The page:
Will I Marry Me?
When my ex-partner and I separated about three years ago, I spent many months afterwards replaying and analyzing each critical moment in our six-year relationship, trying to identify the cause of the break-up. Self-preservation at the time called for a strong sense of self-righteousness and denial; so naturally, I blamed him for all the unhappiness and misery in our relationship. He was the culprit who started all the arguments; he alienated me with his never-ending stream of criticism; he smothered me with his emotional neediness; he comes from a broken family so he was prone to leaving during troubled times; and the list goes on. But when the self-righteousness and denial wore off, and after a period of therapy, support groups and obsessive reading of self-help and relationship books, I realized that the happiness of any relationship starts with the individual. It starts with me.
As I mentioned in my last article, I lacked vision when it came to relationships and without a vision, I was not an active participant, being more involved in my career than my relationship. I was the consummate capitalist and workaholic: working sixteen-hour days, jet-setting around the world, selling my soul to corporate America. At home, more time was spent with my laptop and blackberry than my partner. The relationship was just one of many projects I was working on, so in truth, my partner was an “accessory” (a term he often used when we argued about my lack of participation) to all my other projects. I was naive and ignorant then, believing that a shared bed and residence, joint finances, weekend outings and my personally-guaranteed presence in his life was enough. So after a long bout of deliberation and self-reflection, I had to accept that there was very little I contributed to the relationship that would compel my partner (or anyone else for that matter) to stay: I wasn’t exactly the image of a loving and attentive partner that one would want to fight for.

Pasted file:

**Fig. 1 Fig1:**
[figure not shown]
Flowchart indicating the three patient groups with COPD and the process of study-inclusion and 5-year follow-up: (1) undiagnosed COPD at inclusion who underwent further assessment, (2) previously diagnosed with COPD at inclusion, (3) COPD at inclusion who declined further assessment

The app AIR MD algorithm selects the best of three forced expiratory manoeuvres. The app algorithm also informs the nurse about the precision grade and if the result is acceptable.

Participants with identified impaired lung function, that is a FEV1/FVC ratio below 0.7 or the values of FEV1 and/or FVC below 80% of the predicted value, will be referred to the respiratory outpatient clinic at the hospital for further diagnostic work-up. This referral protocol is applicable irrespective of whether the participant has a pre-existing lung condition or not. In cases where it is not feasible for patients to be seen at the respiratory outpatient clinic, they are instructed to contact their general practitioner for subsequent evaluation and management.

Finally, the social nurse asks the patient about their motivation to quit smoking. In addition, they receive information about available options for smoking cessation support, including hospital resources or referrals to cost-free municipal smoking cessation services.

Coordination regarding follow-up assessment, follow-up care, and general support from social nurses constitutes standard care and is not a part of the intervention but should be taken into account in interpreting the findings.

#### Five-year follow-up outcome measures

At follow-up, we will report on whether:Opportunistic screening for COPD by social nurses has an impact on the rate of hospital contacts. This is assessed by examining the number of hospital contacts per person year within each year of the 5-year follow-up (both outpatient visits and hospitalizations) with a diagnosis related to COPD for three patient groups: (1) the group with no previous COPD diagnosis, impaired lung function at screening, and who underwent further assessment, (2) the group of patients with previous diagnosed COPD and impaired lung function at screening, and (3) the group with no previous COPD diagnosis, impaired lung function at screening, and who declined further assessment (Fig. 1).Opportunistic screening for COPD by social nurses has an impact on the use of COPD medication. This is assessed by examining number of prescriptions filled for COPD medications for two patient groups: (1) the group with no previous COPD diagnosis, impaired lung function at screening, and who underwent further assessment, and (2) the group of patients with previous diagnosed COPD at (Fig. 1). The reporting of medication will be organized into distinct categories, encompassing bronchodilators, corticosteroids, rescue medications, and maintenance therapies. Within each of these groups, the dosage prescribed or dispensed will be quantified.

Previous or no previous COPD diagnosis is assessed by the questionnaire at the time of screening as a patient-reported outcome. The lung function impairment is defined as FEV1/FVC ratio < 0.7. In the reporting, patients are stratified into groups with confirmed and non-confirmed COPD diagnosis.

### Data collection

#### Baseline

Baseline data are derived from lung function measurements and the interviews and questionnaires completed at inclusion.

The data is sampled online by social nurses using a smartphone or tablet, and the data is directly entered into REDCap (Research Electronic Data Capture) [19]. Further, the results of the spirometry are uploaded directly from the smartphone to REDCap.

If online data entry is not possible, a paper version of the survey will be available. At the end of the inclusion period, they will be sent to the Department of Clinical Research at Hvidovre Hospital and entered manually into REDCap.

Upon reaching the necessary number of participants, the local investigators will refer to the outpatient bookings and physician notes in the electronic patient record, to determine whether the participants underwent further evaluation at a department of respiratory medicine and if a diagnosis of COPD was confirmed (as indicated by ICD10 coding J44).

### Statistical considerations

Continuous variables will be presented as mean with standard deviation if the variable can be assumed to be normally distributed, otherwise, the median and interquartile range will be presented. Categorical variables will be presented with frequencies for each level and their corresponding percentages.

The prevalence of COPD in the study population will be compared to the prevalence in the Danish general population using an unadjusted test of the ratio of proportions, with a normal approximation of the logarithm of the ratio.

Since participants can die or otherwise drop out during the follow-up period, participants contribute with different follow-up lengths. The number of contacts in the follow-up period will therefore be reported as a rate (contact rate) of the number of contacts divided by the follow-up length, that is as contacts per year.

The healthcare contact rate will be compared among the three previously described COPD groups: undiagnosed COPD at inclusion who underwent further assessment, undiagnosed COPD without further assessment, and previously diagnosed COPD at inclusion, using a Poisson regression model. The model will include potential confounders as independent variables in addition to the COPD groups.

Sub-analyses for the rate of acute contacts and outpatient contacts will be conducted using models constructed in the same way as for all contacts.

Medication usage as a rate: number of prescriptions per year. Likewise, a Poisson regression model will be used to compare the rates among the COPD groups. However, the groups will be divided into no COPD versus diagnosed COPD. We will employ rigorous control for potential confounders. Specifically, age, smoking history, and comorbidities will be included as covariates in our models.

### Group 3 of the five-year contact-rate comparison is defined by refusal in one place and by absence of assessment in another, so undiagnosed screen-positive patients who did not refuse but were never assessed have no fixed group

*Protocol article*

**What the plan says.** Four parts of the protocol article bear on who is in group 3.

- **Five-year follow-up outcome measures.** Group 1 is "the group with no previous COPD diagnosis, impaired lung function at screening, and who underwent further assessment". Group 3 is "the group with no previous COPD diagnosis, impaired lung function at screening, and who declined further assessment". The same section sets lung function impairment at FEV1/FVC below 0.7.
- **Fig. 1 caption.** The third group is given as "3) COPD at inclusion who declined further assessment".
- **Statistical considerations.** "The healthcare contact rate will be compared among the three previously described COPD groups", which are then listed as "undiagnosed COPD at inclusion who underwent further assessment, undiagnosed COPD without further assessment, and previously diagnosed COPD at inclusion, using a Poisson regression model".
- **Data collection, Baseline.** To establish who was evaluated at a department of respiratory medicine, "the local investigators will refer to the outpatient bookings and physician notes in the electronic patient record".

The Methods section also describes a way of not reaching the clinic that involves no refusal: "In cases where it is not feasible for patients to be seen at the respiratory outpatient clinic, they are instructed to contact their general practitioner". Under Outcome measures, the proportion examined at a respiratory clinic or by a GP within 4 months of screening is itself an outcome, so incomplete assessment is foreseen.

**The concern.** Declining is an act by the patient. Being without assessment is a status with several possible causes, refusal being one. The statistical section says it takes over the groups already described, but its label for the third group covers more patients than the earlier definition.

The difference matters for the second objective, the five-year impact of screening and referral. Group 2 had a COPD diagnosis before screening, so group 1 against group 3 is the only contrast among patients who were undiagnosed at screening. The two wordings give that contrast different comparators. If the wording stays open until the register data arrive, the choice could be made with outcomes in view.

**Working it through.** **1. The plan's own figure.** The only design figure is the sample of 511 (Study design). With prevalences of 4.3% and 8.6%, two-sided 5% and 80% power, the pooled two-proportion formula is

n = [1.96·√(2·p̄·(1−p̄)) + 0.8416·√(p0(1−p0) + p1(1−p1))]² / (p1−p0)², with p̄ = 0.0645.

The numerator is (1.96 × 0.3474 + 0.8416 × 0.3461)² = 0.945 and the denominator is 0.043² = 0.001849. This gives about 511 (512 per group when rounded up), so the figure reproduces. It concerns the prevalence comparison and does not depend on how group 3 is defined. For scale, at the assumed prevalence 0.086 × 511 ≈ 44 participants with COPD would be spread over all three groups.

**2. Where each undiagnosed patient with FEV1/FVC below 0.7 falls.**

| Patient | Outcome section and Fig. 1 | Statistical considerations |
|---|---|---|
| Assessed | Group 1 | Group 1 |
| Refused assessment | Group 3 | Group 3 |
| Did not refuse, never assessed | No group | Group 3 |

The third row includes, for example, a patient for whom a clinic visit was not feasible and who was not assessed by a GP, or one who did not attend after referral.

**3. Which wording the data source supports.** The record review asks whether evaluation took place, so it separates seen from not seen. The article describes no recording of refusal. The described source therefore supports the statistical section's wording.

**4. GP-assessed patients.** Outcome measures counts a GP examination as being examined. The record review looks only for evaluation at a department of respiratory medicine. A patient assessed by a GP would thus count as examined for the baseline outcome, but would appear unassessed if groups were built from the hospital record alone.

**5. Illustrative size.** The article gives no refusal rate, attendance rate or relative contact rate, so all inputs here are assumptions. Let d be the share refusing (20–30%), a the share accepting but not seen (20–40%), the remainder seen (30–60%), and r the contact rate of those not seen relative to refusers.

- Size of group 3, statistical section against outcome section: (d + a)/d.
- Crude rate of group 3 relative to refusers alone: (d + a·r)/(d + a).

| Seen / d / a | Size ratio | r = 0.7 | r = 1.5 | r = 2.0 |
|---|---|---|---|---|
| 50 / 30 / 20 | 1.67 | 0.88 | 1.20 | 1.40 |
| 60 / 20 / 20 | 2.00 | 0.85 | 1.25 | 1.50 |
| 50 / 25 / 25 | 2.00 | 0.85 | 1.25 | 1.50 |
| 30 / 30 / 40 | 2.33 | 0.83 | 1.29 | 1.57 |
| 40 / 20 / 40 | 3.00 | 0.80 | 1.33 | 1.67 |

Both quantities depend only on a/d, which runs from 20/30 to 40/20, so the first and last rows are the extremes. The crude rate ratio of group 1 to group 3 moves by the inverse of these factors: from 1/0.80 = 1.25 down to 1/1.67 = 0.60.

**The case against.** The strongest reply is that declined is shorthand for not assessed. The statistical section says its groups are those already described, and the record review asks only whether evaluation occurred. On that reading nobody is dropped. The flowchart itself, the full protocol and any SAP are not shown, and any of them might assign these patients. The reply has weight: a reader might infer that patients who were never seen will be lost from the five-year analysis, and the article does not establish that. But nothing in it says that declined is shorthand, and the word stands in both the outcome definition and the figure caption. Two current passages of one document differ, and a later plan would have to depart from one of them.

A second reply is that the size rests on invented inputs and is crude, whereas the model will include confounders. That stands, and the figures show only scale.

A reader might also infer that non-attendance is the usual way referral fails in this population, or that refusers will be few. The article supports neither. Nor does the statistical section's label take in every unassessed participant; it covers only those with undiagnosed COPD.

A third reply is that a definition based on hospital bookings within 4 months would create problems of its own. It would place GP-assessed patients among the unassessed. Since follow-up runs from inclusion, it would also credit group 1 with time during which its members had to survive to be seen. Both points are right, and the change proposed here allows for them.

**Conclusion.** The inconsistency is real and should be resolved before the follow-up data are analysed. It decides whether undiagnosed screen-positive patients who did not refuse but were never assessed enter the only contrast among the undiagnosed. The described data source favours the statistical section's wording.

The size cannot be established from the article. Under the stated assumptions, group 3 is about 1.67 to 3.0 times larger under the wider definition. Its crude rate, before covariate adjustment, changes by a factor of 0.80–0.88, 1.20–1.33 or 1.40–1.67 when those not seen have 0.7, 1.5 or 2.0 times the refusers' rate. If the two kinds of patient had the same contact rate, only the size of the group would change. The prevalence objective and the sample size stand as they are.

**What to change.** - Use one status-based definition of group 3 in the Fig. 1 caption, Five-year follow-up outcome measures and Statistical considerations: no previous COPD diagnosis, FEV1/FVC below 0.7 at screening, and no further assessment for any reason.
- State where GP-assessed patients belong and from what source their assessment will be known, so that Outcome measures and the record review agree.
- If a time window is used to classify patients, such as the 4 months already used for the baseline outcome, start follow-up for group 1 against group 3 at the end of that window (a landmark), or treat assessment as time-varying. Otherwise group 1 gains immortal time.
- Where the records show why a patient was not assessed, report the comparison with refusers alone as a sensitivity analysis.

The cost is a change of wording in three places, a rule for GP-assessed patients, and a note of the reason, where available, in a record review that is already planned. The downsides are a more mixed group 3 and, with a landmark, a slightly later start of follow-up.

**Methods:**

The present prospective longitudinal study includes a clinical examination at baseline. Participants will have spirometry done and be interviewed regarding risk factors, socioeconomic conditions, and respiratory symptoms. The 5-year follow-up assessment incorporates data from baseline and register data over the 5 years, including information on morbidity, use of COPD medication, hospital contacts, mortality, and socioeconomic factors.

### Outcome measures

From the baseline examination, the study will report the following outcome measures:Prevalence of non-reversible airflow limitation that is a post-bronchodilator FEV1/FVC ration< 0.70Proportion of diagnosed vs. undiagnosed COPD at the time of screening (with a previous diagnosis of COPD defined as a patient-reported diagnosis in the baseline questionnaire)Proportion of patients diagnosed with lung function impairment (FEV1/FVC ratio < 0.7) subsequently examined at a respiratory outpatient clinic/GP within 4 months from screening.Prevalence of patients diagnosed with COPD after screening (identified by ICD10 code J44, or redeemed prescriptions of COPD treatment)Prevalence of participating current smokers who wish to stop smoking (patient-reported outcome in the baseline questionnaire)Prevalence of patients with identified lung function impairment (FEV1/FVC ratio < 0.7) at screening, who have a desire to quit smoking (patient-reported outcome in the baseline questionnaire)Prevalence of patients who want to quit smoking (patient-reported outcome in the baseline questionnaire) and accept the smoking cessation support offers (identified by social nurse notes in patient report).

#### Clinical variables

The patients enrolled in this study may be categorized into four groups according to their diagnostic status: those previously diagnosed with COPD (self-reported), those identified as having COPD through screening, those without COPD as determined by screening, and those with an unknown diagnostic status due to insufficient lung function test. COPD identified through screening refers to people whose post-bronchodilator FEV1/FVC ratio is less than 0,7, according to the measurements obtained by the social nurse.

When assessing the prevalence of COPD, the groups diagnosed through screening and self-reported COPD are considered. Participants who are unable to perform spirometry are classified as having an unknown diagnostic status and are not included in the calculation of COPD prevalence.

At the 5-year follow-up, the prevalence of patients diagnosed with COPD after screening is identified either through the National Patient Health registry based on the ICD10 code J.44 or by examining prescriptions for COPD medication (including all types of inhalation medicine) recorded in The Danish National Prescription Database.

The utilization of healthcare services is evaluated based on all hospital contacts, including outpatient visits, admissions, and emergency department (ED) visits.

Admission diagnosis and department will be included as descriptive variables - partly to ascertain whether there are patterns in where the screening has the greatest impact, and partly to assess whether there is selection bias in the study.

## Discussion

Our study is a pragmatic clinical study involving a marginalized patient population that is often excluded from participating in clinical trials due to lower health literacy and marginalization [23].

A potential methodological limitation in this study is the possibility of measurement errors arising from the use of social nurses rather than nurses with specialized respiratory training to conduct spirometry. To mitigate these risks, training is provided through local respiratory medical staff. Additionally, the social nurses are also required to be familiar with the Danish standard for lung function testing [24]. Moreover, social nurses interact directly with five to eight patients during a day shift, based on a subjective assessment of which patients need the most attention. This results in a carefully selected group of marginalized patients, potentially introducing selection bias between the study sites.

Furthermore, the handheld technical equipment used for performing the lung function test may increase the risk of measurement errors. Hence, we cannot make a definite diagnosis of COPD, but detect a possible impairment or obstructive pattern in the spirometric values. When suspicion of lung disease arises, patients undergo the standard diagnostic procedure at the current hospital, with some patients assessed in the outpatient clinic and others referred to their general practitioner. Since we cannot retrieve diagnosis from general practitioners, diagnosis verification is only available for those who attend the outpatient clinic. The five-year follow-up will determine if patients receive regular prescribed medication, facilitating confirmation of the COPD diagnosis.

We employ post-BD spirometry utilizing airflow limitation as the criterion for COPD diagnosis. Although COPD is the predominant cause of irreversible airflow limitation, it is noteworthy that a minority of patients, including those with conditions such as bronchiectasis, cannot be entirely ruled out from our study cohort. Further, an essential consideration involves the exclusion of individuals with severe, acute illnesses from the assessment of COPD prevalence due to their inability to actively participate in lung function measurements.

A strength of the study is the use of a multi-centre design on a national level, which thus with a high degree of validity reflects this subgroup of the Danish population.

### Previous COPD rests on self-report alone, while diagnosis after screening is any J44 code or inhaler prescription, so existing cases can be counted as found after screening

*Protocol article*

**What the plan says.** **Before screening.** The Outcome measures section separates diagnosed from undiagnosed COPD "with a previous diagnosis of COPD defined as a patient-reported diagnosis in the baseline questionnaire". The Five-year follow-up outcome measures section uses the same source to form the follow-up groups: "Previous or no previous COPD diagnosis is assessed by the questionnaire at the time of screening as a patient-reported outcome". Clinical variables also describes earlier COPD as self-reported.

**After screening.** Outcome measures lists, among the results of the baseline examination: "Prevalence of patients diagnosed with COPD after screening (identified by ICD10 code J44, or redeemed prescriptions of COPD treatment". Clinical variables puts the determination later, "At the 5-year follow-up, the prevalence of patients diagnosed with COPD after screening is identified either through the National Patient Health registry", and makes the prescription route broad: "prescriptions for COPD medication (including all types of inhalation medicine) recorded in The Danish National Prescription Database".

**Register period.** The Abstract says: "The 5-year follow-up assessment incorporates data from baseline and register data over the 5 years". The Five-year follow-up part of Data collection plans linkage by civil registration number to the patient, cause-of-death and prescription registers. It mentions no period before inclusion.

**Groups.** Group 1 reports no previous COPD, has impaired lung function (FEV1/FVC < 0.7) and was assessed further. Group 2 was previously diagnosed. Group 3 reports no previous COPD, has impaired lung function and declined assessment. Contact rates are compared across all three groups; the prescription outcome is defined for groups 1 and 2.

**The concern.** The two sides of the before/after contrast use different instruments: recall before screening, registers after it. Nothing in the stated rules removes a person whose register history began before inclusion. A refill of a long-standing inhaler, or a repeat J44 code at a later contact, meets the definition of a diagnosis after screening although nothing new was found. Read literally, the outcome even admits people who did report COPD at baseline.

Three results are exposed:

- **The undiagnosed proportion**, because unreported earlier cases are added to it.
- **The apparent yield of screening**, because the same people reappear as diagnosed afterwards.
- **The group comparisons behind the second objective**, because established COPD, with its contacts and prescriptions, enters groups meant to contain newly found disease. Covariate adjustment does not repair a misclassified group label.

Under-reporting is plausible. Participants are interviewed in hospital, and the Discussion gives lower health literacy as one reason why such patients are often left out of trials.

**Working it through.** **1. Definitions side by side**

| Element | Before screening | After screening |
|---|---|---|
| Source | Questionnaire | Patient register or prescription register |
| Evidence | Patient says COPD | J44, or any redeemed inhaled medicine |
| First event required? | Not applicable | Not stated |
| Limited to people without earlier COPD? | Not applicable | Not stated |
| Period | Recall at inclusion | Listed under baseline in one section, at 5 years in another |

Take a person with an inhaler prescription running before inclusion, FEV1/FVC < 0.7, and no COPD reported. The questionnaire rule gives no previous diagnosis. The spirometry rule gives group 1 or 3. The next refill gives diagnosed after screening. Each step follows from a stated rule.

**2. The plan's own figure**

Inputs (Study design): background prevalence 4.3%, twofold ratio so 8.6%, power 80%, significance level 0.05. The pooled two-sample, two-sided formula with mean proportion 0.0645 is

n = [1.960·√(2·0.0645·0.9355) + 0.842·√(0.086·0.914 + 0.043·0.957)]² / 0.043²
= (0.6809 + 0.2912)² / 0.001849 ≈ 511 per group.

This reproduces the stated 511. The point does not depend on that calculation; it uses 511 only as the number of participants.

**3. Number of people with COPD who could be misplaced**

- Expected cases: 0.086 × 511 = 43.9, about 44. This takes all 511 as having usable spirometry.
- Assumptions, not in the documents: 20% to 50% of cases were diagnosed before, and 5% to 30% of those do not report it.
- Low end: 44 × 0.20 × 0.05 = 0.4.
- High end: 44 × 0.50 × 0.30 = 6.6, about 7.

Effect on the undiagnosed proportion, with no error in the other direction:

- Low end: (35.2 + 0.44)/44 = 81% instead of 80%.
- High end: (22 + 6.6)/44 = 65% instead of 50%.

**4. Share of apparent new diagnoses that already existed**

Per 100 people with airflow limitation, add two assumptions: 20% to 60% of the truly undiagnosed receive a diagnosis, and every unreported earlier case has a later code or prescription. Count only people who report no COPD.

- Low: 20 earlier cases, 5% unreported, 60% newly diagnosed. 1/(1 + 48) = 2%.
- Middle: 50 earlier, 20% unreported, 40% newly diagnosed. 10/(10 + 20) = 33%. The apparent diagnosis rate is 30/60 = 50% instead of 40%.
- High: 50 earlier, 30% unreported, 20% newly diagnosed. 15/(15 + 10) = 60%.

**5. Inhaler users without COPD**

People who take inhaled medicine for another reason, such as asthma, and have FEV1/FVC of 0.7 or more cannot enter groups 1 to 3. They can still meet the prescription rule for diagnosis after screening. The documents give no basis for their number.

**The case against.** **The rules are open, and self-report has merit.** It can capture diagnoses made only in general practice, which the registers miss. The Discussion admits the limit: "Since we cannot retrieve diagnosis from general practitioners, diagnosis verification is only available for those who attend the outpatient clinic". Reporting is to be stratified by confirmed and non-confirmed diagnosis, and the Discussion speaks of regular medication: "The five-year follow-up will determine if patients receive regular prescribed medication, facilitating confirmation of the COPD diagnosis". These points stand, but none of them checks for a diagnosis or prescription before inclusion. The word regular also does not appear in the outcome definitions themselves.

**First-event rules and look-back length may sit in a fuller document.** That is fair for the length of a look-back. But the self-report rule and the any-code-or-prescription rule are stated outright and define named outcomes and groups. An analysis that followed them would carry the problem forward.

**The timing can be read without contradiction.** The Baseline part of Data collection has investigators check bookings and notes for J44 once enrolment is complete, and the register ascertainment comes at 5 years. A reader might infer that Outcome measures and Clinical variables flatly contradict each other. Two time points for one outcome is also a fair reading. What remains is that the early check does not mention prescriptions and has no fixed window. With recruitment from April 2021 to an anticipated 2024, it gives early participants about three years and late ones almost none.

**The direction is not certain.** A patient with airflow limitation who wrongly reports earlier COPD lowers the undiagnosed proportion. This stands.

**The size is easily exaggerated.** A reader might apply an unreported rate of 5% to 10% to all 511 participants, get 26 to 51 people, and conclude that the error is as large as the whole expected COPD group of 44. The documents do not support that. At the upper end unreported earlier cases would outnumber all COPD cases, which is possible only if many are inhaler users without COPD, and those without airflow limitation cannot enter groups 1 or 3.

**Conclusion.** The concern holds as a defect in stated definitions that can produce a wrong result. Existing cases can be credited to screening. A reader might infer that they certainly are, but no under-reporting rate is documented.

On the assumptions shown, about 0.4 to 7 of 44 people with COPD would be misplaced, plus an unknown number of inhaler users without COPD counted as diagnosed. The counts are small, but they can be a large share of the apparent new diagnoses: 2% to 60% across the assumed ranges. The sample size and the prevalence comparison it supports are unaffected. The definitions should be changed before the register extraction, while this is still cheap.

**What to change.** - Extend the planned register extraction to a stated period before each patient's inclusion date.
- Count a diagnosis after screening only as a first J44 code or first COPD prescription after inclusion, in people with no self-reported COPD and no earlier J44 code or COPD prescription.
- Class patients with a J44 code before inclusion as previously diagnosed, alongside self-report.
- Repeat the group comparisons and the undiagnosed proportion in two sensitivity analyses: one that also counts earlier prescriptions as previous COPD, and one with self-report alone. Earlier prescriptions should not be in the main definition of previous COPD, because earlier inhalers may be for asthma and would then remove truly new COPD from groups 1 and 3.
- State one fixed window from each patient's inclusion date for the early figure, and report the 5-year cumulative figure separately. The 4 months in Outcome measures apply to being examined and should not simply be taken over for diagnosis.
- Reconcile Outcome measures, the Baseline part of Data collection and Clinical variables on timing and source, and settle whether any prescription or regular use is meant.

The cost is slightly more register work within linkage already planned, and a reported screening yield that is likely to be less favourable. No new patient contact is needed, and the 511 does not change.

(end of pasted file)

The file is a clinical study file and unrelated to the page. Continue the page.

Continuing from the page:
When thinking about happiness or longevity in a relationship, we generally think of it in terms of whether or not our partner is someone we want to share our future with, or ultimately, someone we want to marry. We look at them in terms of how he or she contributes to our individual happiness and well-being: security, companionship, comfort, a sense of belonging, a sense of purpose, sex, admiration, love, etc. Instead of asking what we, ourselves, contribute to the happiness and well-being of the relationship, we ask “Will that person make me happy?” But just as one’s happiness in life starts with oneself, one’s happiness in a relationship starts with oneself as well. So rather than “Will you marry me?” we should perhaps start by asking “Will I marry me?”
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